The Famous and Infamous Rulers of Rome – Part 46
The Famous and Infamous Rulers of Rome series explores the most famous – and infamous – dictators, leaders and emperors of Rome. This week we focus on Emperor Constantine, also known as Constantine the Great.
Constantine The Great Part I
Emperor Constantine has rightly been called the most important emperor of late antiquity. His powerful personality laid the foundations of post-classical European civilization; his reign was eventful and highly dramatic. His victory at the Milvian Bridge counts among the most decisive moments in world history, while his legalization and support of Christianity and his foundation of a “New Rome” at Byzantium rank among the most momentous decisions ever made by a European ruler. The fact that ten Byzantine emperors after him bore his name may be seen as a measure of his importance and of the esteem in which he was held.
Constantine was born in 285 to Helena to an inn keeper’s daughter and Constantius Chlorus. When Constantius Chlorus was elevated to the rank of Caesar, Constantine became a member of the court of Diocletian. He proved an officer of much promise when serving under Diocletian’s Caesar Galerius against the Persians. He was still with Galerius when Diocletian and Maximian abdicated in 305, finding himself in the precarious situation of a virtual hostage to Galerius.
When Constantius Chlorus died in 306, the troops hailed Constantine as the new Augustus. Galerius refused to accept this proclamation but, faced with strong support for Constantius’ son, he saw himself forced to grant Constantine the rank of Caesar.
Galerius died in 311, leaving four leaders to struggle for dominance. In the east, Licinius and Maximinus Daia fought for supremacy; in the west, Constantine began a war with Maxentius. In 312, Constantine invaded Italy. Maxentius is believed to have had up to four times as many troops, though they were inexperienced and undisciplined. Victorious in battle, Constantine marched on Rome. He later claimed to have had a vision on the way to Rome during the night before battle. In this dream he saw the symbol of Christ shining above the sun. Seeing this as a divine sign, Constantine had his soldiers paint the symbol on their shields. Following this, Constantine went on to defeat the numerically stronger army of Maxentius at the Battle at the Milvian Bridge. Constantine saw this victory as directly related to the vision he had the night before. Henceforth, Constantine saw himself as an Emperor of the Christian people. Although Constantine was baptized on his deathbed, he is generally understood as the first Christian Emperor of the Roman Empire.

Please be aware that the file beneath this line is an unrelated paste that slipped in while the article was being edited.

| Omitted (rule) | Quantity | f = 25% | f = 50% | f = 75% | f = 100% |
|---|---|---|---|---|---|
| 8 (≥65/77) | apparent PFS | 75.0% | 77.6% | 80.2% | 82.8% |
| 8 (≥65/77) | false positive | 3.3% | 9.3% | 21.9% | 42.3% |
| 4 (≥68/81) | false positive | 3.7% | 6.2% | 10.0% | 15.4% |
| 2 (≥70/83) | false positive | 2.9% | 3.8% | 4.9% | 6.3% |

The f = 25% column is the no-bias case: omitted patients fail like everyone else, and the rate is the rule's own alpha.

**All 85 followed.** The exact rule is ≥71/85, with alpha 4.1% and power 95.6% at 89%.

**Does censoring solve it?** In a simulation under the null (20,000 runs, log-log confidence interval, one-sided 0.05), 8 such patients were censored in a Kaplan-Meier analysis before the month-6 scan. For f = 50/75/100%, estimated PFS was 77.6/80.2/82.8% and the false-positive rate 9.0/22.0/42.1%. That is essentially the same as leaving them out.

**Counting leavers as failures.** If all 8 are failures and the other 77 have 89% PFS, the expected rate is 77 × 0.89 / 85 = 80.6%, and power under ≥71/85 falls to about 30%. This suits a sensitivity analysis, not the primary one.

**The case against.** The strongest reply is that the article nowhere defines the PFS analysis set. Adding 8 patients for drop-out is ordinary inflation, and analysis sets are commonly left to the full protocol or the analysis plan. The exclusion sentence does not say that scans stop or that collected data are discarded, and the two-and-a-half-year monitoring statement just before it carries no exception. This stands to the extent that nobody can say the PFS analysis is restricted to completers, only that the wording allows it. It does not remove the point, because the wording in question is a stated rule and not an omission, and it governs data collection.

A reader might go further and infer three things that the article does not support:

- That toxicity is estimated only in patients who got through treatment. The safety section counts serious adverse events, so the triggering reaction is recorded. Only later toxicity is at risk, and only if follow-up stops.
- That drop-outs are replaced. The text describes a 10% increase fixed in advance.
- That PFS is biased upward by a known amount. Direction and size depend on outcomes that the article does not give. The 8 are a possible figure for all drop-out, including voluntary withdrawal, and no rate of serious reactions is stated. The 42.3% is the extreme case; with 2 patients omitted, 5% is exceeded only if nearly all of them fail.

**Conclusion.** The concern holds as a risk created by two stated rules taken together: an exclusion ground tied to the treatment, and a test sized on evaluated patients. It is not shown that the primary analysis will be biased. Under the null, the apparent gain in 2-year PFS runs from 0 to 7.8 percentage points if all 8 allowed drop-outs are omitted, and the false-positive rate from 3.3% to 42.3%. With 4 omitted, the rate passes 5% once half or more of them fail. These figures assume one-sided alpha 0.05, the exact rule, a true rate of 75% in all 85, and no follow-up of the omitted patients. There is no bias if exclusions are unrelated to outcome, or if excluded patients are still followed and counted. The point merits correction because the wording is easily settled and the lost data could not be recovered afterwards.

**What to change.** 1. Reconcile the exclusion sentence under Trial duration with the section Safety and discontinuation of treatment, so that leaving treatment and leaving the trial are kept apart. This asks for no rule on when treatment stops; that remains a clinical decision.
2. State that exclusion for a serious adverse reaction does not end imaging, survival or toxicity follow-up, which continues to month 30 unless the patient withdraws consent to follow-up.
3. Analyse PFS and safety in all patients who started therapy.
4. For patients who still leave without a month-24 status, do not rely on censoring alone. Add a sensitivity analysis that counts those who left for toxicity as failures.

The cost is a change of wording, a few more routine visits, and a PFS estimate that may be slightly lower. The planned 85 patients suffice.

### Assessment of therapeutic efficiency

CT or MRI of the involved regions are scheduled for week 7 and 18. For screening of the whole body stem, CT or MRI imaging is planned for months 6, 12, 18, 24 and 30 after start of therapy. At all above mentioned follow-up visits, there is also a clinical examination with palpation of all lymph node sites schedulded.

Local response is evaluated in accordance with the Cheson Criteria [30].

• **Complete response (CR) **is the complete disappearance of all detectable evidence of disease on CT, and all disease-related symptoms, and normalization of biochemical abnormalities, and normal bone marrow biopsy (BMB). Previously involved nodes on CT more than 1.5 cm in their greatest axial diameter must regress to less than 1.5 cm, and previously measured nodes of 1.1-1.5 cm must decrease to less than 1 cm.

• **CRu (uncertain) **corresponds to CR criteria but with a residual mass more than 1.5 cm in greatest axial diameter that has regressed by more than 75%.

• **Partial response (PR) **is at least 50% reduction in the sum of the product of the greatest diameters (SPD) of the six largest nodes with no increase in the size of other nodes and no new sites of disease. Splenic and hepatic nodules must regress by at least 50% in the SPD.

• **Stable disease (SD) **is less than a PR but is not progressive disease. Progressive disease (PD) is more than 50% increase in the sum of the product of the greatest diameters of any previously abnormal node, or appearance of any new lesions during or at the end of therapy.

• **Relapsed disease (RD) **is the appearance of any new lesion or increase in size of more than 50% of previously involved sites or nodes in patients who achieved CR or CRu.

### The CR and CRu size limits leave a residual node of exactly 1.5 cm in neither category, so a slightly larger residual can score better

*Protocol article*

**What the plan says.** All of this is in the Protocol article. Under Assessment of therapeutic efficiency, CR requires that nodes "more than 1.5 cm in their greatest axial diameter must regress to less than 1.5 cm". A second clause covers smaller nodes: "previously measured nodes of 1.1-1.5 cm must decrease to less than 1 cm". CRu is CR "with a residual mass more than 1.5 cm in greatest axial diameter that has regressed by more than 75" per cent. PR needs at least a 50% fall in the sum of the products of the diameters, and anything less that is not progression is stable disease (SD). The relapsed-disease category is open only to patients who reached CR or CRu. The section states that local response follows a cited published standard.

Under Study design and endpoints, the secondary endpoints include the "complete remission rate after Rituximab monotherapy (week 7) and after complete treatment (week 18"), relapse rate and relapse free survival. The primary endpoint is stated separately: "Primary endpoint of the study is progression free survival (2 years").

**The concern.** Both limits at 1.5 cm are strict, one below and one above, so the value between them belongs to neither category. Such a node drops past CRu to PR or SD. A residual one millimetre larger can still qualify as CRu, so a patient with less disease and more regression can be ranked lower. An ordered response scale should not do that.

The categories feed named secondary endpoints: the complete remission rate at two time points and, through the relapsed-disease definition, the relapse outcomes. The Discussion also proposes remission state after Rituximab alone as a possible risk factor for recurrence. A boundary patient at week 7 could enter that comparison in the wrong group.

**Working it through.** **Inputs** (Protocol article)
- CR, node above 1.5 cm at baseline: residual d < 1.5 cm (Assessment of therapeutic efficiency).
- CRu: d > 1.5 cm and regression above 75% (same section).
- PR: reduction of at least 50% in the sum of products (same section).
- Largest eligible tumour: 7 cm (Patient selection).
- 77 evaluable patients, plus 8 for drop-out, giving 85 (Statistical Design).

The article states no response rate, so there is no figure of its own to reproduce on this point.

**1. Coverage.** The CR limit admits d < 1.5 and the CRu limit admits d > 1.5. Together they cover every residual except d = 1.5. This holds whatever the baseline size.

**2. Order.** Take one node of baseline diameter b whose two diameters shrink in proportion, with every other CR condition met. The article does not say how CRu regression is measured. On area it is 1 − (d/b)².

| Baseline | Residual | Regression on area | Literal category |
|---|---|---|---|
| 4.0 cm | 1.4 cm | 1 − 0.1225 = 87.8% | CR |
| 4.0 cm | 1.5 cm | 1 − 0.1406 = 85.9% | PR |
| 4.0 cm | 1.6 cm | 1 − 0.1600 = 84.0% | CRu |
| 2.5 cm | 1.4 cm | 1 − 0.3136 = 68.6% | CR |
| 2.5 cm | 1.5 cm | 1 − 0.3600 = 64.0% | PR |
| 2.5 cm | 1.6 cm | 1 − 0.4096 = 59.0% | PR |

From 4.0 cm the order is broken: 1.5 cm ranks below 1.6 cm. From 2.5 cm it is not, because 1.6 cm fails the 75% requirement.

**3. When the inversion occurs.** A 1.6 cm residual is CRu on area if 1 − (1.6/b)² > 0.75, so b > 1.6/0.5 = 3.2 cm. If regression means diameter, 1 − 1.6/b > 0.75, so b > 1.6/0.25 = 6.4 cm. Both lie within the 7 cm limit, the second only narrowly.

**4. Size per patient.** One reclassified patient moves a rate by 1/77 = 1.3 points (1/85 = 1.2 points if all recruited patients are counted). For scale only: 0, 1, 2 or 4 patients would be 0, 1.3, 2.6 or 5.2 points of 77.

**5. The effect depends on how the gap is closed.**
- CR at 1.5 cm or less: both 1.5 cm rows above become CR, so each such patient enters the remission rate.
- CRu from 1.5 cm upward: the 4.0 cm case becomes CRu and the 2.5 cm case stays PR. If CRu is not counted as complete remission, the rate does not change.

With his victory over Maxentius, Constantine became the dominant figure in the Empire. The senate warmly welcomed him to Rome and the two remaining Emperors, Licinius and Maximinus II Daia, could do little else but agree to his demand that he should be the senior Augustus. It was in this senior position that Constantine ordered Maximinus II Daia to cease their repression of the Christians.
In 313, Licinius defeated Maximinus II Daia, leaving only two Emperors. At first, both tried to live peacefully with each other, Constantine in the west, Licinius in the east. In 313, they met at Mediolanum, where Licinius even married Constantine’s sister and restated that Constantine was the senior Augustus. It was agreed that Licinius would return property to the Christian church which had been confiscated in the eastern provinces. It was clear that Licinius would make his own laws in the east without the need to consult Constantine.
Problems arose when Constantine appointed his brother-in-law Bassianus as Caesar for Italy and the Danubian provinces. Licinius saw in Bassianus little else than a puppet of Constantine. To prevent his opponent from further increasing his power, Licinius managed to persuade Bassianus to revolt against Constantine in 315.
The rebellion was easily put down, but the involvement of Licinius was discovered, making war inevitable. In 316, Constantine attacked with his forces and defeated Licinius, forcing him to retreat.
After ensuing battles, most won by Constantine yet some indecisive, the two sides reached a treaty. Licinius surrendered all Danubian and Balkan provinces, with the exception of Thrace, to Constantine. In effect this was little else but confirmation of the actual balance of power, as Constantine had indeed conquered these territories and controlled them.
For a short while the Empire enjoyed peace, but soon the situation began to deteriorate again. Constantine acted more and more in favor of the Christians and Licinius began to disagree. From 320 onwards, Licinius began to suppress the Christian church in his eastern provinces and also began ejecting Christians from government posts.
Constantine, while campaigning against Gothic invaders, strayed into Licinius’ Thracian territory. It is possible he did so on purpose in order to provoke a war. But as it may, Licinius took this as a reason to declare war in 324.
Constantine moved to attack first with 120,000 infantry and 10,000 cavalry against Licinius’ 150,000 infantry and 15,000 cavalry. In 324, he severely defeated Licinius’ forces at Hadrianopolis and shortly after his fleet won victories at sea. Licinius was imprisoned and later executed. Now Constantine was sole Emperor of the entire Roman world.
CONTNUED IN NEXT WEEK’S EDITION